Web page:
Bafin’s announcement marks an escalation of previous warnings to the popular Berlin start-up, which has come under fire in the past for not properly verifying the identities of new customers.
“Bafin ordered N26 Bank GmbH to rectify deficiencies both in IT monitoring and in customer due diligence,” the regulator said in a statement.
N26 “is required to ensure that it has the adequate personnel, technical and organisational resources to comply with its obligations under anti-money laundering law,” it said.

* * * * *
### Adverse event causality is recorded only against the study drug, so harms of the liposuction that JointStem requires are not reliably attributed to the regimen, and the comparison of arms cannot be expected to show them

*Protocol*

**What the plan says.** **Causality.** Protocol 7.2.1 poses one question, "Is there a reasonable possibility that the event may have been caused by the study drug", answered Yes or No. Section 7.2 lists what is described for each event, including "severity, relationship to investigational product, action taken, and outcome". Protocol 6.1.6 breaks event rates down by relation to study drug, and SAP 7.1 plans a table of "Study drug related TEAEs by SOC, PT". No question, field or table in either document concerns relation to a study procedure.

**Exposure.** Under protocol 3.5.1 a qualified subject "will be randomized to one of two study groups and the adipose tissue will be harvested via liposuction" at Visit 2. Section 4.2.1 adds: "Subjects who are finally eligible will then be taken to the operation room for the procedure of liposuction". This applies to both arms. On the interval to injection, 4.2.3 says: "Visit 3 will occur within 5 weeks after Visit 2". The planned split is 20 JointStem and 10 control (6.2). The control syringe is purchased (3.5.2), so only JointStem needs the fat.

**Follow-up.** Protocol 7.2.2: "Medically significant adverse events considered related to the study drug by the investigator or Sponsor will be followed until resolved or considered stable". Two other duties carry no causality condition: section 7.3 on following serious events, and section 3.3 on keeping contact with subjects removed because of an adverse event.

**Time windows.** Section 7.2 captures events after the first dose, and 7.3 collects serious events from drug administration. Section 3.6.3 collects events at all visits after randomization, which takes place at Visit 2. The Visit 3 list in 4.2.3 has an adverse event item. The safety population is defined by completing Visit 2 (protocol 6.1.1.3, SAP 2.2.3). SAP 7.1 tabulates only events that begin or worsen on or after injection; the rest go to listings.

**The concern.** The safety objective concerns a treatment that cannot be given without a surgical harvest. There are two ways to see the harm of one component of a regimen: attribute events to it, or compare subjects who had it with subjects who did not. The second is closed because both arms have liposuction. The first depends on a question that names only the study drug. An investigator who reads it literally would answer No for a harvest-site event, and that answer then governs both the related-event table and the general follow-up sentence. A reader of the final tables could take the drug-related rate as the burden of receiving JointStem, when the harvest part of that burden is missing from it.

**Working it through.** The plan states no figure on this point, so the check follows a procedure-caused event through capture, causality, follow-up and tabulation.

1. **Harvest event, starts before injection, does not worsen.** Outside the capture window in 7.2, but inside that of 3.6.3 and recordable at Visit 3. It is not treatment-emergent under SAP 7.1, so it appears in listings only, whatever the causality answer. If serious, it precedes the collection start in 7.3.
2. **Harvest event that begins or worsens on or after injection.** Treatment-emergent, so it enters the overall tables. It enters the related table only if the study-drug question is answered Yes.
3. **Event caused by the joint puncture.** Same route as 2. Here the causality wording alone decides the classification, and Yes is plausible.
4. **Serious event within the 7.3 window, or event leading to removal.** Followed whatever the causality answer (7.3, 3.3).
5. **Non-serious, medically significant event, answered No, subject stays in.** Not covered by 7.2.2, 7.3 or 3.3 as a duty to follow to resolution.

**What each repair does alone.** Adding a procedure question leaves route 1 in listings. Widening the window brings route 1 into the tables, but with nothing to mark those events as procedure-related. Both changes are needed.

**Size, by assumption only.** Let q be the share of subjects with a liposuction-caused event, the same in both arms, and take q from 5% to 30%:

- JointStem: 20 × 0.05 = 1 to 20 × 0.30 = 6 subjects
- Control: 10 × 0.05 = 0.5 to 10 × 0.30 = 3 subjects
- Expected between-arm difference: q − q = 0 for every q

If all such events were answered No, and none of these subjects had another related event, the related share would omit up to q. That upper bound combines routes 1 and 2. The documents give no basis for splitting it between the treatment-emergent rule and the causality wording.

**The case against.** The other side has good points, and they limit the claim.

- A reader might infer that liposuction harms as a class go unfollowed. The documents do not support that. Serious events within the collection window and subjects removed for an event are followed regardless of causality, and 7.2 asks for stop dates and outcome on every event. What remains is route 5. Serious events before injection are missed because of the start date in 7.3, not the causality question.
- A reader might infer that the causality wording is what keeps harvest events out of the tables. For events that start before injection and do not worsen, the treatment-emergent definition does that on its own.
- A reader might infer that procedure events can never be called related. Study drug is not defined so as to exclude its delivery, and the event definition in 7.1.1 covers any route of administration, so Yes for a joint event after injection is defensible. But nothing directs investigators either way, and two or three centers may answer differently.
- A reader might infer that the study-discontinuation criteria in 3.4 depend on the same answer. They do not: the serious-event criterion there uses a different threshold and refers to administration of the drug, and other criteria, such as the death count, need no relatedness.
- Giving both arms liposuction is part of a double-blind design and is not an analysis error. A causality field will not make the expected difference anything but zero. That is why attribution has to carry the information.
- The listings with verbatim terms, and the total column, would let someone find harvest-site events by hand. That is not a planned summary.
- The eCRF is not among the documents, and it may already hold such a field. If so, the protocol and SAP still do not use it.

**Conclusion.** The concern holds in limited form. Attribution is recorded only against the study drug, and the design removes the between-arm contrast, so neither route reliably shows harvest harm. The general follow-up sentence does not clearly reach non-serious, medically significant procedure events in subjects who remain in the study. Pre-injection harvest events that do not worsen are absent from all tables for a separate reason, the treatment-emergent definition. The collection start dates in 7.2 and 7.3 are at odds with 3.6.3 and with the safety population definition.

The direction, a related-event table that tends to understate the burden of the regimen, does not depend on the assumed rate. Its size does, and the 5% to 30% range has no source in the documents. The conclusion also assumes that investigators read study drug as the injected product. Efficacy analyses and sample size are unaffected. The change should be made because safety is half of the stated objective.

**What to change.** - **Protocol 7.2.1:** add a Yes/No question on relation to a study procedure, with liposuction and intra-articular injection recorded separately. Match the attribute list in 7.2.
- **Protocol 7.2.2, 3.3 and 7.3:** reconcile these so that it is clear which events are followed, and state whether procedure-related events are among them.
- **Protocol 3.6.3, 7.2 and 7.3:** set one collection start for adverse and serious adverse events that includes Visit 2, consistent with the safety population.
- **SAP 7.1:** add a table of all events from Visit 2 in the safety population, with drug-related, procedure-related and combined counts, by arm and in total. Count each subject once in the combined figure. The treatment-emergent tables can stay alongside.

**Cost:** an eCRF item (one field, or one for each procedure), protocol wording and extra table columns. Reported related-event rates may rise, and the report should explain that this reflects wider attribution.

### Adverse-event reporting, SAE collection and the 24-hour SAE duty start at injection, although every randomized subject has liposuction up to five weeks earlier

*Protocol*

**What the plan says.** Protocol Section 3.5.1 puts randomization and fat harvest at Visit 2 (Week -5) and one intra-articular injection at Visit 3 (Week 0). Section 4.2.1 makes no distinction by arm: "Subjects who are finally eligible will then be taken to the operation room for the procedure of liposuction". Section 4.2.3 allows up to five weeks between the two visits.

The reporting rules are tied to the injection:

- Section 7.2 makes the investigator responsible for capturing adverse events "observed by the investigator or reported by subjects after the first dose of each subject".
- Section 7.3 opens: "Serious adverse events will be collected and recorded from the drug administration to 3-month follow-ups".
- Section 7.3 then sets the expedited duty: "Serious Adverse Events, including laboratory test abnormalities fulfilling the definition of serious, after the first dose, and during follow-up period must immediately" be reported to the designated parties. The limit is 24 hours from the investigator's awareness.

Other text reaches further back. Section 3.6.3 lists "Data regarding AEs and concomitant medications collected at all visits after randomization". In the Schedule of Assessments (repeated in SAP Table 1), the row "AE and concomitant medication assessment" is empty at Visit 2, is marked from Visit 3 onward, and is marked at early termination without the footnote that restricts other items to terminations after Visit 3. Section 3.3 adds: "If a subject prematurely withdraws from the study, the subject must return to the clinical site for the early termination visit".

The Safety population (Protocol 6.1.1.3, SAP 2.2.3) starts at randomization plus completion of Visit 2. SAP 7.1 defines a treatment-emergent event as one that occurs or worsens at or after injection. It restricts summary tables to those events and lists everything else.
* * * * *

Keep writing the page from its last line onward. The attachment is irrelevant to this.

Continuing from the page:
A “special commissioner” would oversee the company’s efforts, Bafin added. Founded in 2013 and known for its transparent debit cards, digital bank N26 is one of Germany’s most high-profile financial technology or “fintech” firms and now has seven million customers in 25 countries.
Its rapid growth has rested in part on fast-track identity procedures for new customers.
In 2019, German business weekly WirtschaftsWoche said it had managed to open accounts using forged IDs.
N26 on Wednesday pledged to “work closely” with Bafin and the special representative.
It said it had already significantly increased measures to prevent money laundering in recent years, “but we recognise that more must be done in this area”.
The coronavirus crisis had contributed to a spike in fraudulent online transactions worldwide, N26 added, “increasing the demands placed on banks in the fight against crime”.